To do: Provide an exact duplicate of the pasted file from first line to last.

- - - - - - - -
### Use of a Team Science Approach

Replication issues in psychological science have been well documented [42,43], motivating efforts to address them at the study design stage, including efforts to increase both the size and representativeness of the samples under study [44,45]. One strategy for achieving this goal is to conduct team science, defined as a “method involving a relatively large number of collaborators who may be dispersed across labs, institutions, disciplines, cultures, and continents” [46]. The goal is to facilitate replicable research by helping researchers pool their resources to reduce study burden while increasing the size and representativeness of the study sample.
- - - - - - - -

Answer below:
### Use of a Team Science Approach

Replication issues in psychological science have been well documented [42,43], motivating efforts to address them at the study design stage, including efforts to increase both the size and representativeness of the samples under study [44,45]. One strategy for achieving this goal is to conduct team science, defined as a “method involving a relatively large number of collaborators who may be dispersed across labs, institutions, disciplines, cultures, and continents” [46]. The goal is to facilitate replicable research by helping researchers pool their resources to reduce study burden while increasing the size and representativeness of the study sample.